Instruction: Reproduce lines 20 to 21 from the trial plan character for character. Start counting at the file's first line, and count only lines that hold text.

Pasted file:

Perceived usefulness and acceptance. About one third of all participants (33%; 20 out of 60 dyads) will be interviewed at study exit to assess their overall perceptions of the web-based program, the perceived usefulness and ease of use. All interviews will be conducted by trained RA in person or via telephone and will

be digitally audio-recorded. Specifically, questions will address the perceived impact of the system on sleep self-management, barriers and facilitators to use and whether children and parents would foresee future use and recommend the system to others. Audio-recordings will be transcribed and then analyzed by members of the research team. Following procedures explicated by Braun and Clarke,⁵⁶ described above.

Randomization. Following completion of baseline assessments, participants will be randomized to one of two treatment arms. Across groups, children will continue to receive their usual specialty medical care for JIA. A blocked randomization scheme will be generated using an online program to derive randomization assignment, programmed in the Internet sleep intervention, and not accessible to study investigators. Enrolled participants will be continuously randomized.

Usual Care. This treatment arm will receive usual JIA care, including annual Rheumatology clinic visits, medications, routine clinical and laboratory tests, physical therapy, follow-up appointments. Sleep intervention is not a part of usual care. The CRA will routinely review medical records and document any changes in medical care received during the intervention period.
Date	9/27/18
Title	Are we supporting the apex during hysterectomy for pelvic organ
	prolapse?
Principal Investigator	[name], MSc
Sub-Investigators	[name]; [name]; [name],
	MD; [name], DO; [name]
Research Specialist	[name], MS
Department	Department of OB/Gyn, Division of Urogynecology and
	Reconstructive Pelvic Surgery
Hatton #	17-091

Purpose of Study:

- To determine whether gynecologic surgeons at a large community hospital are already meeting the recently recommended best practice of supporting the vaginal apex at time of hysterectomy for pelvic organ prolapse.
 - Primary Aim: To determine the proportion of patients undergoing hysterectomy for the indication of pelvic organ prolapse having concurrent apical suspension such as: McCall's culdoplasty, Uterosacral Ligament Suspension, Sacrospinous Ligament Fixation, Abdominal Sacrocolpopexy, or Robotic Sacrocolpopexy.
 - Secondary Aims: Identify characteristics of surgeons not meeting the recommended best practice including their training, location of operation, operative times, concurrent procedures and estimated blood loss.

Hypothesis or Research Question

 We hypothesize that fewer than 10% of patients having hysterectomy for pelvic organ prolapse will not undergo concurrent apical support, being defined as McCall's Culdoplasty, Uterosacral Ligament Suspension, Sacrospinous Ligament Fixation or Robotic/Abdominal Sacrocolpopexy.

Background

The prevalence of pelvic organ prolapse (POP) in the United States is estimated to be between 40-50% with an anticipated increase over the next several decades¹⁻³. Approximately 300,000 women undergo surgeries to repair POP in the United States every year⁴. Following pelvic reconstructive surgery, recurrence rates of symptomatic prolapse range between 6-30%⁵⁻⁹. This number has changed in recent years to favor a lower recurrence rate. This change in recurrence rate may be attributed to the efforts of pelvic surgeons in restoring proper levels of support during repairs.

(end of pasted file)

 We hypothesize that fewer than 10% of patients having hysterectomy for pelvic organ prolapse will not undergo concurrent apical support, being defined as McCall's Culdoplasty, Uterosacral Ligament Suspension, Sacrospinous Ligament Fixation or Robotic/Abdominal Sacrocolpopexy.

Background